When you’ve been living with hand-me-down furniture and mismatched this and that, the first bits you buy yourself–even if they come from IKEA’s flat-pack heaven–can mean a lot. So it was that many years ago (at least 6–I don’t really feel like digging through my file boxes to find the receipts, so go with me on this one) I got my first glimpse at an IKEA and decided to snap up a table and chair set for my dining room at a really good price.
image via IKEA.com
It survived the trip home from Atlanta, me putting it together all on my own (I also bought a spunky orange tool set on that trip–smart!), 2 moves and many parties. And after all of that it’s still going strong.
Well, all but one of the 4 chairs.
It was just before the holidays got into full swing when Todd leaned back in his chair to hear an unfortunate cracking sound. Thankfully he did not end up sprawled on the floor–the crack had formed along the back/leg right where it angled in to meet the seat. By the time the holidays were over the crack had gone clear through the wood and it was in need of some serious repair.
Now, with most chairs this one long piece would be separate bits and we could just replace the one board and be done with it. Not so much with this piece, so we did the next best thing:
Our glue of choice, hoping the super-tough hold does
Half of having furniture–wooden or otherwise–is taking care of it when (or before) it breaks. To heal busted wood you need two things.
Something to knit the fibers back together.
Pressure to hold the fibers in place until such time as they’re strong again.
Basically, we’re wood doctors healing a broken bone. Instead of a plaster cast, though, we opted to use something a little different.
First we thought regular clamps would do, but the split was in a more-than-awkward spot for such a fix. Then Todd was going to use something called a pipe vise but we were short the needed pipe. What we did have was a strap usually used for tying down stuff in a trunk or truck-bed, it’s got a ratchet on it so can get very tight which is perfect for our needs.
Todd squeezing glue between the broken bits.
First we put plenty of glue onto the break.
Tightening the ratchet strap to use as a vise.
Then we secure it by tightening the strap as tight as possible to keep the glued pieces together.
Check the bottle of wood glue you’re using to see how long it’s supposed to take to dry and then leave it under pressure a little longer for safe keeping.
After that, if you want to reinforce the section with an extra screw into the wood above or below the break as insurance, it might not be a bad idea.
Ideally we would have caught it when it was just beginning to crack and fixed it then. Since we didn’t, we’ll take these steps and see what happens. Worst case scenario? I have a reason to go visit IKEA in Orlando.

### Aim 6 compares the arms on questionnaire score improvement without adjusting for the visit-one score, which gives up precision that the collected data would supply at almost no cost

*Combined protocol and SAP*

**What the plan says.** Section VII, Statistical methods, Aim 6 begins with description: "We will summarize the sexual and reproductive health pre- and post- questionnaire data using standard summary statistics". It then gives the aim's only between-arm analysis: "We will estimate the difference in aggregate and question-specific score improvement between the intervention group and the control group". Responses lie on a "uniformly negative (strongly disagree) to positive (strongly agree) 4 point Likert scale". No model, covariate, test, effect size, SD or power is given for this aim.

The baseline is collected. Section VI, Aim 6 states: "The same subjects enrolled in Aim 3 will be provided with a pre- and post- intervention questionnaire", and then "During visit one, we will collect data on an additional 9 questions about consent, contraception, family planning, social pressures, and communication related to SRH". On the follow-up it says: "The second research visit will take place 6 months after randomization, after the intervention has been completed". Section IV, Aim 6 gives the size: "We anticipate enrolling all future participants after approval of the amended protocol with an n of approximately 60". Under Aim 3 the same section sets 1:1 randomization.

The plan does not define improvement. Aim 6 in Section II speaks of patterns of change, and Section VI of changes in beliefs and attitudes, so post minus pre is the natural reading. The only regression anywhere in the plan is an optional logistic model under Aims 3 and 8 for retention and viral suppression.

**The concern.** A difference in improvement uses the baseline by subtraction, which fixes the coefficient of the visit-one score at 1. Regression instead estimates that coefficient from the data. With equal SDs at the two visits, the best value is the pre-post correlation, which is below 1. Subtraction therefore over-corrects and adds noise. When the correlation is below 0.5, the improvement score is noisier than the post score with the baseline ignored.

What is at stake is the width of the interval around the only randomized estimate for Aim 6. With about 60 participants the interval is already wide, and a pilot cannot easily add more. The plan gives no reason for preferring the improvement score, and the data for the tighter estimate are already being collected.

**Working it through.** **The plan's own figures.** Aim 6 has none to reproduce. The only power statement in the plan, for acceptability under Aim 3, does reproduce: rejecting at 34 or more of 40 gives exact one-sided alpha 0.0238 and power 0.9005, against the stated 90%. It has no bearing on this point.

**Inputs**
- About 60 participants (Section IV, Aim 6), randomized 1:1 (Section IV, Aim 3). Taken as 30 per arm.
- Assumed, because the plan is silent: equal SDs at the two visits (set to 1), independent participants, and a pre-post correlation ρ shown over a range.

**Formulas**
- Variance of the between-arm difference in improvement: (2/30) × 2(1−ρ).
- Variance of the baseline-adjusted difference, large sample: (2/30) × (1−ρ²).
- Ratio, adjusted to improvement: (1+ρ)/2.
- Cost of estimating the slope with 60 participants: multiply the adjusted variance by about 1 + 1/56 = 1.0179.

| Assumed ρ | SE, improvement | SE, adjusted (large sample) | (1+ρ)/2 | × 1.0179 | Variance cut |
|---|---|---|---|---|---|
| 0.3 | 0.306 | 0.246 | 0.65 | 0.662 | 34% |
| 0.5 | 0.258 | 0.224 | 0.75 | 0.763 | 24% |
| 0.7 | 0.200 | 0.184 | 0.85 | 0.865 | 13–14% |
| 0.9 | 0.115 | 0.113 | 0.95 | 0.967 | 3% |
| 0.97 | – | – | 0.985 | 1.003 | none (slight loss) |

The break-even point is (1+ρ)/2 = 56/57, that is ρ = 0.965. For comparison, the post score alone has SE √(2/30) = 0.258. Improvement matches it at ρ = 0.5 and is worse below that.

We’ve been blathering on about woodworking for a while, now, and I’d been meaning to get some projects done but not succeeding very much. You’ll be happy to know that has changed, and I’m going to go ahead and throw the next art into the mix, since it’s so simple (I don’t know why I didn’t post ’em both together to begin with).
Sawing planks to make seats and beds.
In the mind of the list originators, woodworking was the fancy, artisan-level stuff and carpentry the more functional. It’s not a seat or a bed, but I do have a functional carpentry project to share with you today that solves a need as well as gave Todd and I a chance to work together on a project.
Of course, when I say work together I mean I dreamt it up, he did most of the carpentry work while I took pictures, and then I added a few details.
First, let’s start with the problem:
I often use liquid adhesives (as opposed to tapes, etc.) and once the bottle starts to approach the half-full point, it seems like it takes forever to get the glue to start to flow–especially when I’m mid project and impatient.
From time to time I’ve stuck the glue upside down in a cup to keep it ready-to-go, but that’s cumbersome and the cup (unless very heavy itself) would tip over if the glue wasn’t put in just right. Annoying.
Then I found that I could sort of wedge some glues more or less up in this tray I’d picked up years ago, probably at the Dollar Tree, but it was still a clumsy, klugy work around.
And then I found my inspiration:
Image via Amazon.com
We have a plastic test tube rack like the one above that I got from American Science and Surplus several years ago to use in our Halloween decorations (gotta have that mad scientists lab, doncha know). What if we made something like this to hold my glue bottles upside down and ready to roll, whenever I needed them?!
So we did:
All loaded and ready to glue!
Because I have a combination of tall and short glue bottles, we designed the stand to nave two levels. The base is a 6″ x 18″ piece of 1/2-inch solid wood from the hardware store (pine or some other solid wood would do), the legs are 4″ and 3″ cuts from a 3/4″ dowel rod. The top levels are 3″ strips cut from a 1/4″-thick piece of 6″ x 18″ plywood we picked up at Hobby Lobby, and the whole thing is held together with 8 wood screws.